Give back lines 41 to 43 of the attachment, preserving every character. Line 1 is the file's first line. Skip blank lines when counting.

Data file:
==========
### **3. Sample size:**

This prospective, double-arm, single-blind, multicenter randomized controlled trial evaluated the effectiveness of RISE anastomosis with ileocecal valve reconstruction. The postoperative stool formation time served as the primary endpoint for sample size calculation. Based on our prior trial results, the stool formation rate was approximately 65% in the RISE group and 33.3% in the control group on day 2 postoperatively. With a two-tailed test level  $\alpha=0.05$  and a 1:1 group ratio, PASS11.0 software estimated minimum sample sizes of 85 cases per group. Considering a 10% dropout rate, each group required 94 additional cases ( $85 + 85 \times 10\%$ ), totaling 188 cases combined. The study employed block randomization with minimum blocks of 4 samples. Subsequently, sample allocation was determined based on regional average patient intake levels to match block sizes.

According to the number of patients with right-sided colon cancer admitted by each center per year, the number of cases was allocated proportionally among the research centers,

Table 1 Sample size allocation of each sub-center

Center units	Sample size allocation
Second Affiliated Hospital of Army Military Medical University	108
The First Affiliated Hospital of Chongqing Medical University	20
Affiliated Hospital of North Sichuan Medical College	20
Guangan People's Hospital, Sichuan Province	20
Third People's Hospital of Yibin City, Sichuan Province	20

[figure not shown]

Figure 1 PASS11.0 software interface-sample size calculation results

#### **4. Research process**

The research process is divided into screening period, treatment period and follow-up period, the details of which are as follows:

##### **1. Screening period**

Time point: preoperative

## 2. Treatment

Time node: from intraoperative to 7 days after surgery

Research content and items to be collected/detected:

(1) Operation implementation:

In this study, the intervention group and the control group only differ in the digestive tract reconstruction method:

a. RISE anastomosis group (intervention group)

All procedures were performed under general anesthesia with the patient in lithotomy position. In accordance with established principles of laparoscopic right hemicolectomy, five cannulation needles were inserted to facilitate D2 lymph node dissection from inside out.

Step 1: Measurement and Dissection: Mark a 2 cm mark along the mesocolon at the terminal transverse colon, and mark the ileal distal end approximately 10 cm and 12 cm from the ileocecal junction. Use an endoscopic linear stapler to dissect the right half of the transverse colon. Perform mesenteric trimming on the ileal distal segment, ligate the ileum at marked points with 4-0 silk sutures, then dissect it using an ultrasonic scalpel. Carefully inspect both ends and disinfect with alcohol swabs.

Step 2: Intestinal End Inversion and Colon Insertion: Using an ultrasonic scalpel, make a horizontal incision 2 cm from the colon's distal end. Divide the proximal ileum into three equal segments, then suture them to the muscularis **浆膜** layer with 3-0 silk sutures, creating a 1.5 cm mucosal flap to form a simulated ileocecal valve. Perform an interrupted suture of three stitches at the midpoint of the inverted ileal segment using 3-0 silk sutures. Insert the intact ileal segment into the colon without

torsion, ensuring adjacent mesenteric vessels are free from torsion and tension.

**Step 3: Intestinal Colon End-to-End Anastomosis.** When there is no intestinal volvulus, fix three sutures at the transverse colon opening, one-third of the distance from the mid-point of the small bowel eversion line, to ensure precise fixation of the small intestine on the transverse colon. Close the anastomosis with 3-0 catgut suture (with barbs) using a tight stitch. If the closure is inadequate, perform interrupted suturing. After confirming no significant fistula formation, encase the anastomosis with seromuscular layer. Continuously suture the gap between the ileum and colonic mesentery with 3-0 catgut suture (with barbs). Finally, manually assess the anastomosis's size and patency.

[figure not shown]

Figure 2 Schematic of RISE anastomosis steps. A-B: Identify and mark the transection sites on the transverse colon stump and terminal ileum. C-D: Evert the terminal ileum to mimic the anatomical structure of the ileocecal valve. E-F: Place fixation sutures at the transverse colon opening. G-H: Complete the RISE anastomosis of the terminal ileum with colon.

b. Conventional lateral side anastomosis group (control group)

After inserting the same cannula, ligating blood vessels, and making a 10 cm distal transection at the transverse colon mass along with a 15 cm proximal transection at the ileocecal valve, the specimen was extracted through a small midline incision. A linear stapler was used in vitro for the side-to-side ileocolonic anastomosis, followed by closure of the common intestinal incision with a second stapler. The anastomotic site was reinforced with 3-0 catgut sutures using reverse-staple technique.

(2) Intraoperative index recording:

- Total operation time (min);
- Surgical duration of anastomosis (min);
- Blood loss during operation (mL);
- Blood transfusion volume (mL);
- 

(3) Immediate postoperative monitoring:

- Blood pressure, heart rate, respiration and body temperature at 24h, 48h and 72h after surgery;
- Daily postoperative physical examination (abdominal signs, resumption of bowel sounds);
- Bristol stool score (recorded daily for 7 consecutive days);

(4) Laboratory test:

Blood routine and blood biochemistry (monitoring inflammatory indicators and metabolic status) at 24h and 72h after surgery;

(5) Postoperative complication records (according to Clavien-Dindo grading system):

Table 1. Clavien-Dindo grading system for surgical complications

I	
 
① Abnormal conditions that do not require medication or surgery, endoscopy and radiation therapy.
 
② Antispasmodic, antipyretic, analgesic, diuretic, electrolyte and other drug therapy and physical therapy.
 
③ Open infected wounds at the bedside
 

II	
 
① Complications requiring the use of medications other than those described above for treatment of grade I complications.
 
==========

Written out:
- Bristol stool score (recorded daily for 7 consecutive days);

(4) Laboratory test:

Blood routine and blood biochemistry (monitoring inflammatory indicators and metabolic status) at 24h and 72h after surgery;